Risk aversion and incentive effects

Holt, Charles A., and Susan K. Laury. “Risk aversion and incentive effects." American economic review 92.5 (2002): 1644-1655. [PDF] ucsd.edu; [PDF] alaska.edu;

see also

Harrison (2005) 對上一篇的挑戰: Risk aversion and incentive effects: Comment (2005,  AER)][PDF] ucsd.edu;[本站PDF]

以及 Holt 的回應 : Risk Aversion and Incentive Effects: New Data without Order Effects (2005,  AER)

 

==Noted by yinung==

procedures:

decision task 1. 先答完10題,事後從中「隨機」選出一題來玩,並依結果付 payment。再問是否進行 decision task 2

decision task 2. 假的 20x 報酬,但和 decision task 1 相同 (high-hypothetical ONLY treatment)

decision task 3. 真的 20x 報酬,但和 decision task 1 相同 (high-hypothetical Real Only treatment)

decision task 4. 和 decision task 1 相同,用來驗證「原來在 task 1 的風險偏好是否因 wealth effects 改變」

low-payoff treatmen

high-hypothetical treatmen

  • 即使是 Holt, 在 AER 發表時,仍然要引用 Kahnenman and Tversky 的辯論 (引在最下方)
  • Incentive Effects? 什麼動機
    measured as the number of safe lottery choices in each treatment (p.1653)
  • safe (lottery) choices 安全選項(見下圖):
    指前4個選 Option

 

引文

控制 wealth effects: 要進行第2個 high-payment 實驗時,要先放棄第1個實驗得到的錢
To control for wealth effects between the high and low real-payoff treatments, subjects were required to give up what they had earned in the first low-payoff task in order to participate in the high-payoff decision.

==Harrison et al. 對本篇的 procedures 概述==

The subjects in the HL design were given sequences of three or four tasks, as shown in Table 1. Task #1 involved choices over lotteries with a baseline level of prizes, which we will refer to as the “1X scale.” Task #2 involved hypothetical choices over prizes with a scaled-up level of prizes, either 20X, 50X, or 90X. Task #3 repeated task #2, but with choices that involved real payoffs. Task #4 was a return to the baseline task with real 1X prizes. In some sessions, subjects were not given task #2 or task #3.1。(yinung: 呵… 這比Holt 寫得還簡要清楚)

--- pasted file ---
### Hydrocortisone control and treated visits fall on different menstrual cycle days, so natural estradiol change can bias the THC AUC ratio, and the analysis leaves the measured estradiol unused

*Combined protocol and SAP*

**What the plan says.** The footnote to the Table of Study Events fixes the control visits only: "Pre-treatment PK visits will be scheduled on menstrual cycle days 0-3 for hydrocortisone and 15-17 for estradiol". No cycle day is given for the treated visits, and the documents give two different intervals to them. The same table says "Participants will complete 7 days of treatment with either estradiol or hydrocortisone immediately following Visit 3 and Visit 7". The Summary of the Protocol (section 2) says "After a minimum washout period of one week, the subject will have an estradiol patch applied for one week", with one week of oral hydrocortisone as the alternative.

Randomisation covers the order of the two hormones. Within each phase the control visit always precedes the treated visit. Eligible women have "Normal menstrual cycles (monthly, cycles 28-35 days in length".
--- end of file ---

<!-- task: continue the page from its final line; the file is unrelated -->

==Kahnenman and Tversky==

The implication, that low laboratory incentives may be somewhat unrealistic and therefore not useful in measuring attitudes toward “real-world" risks, is echoed by Daniel Kahneman and Amos Tversky (1979, p. 265), who suggest an alternative:

Experimental studies typically involve contrived gambles for small stakes, and a large number of repetitions of very similar problems. These features of laboratory gambling complicate the interpretation of the results and restrict their generality. By default, the method of hypothetical choices emerges as the simplest procedure by which a large number of theoretical questions can be investigated. The use of the method relies on the assumption that people often know how they would behave in actual situations of choice, and on the further assumption that the subjects have no special reason to disguise (掩飾) their true preferences. (在實驗中,受試者沒有特別理由要掩飾他們的真實偏好

 

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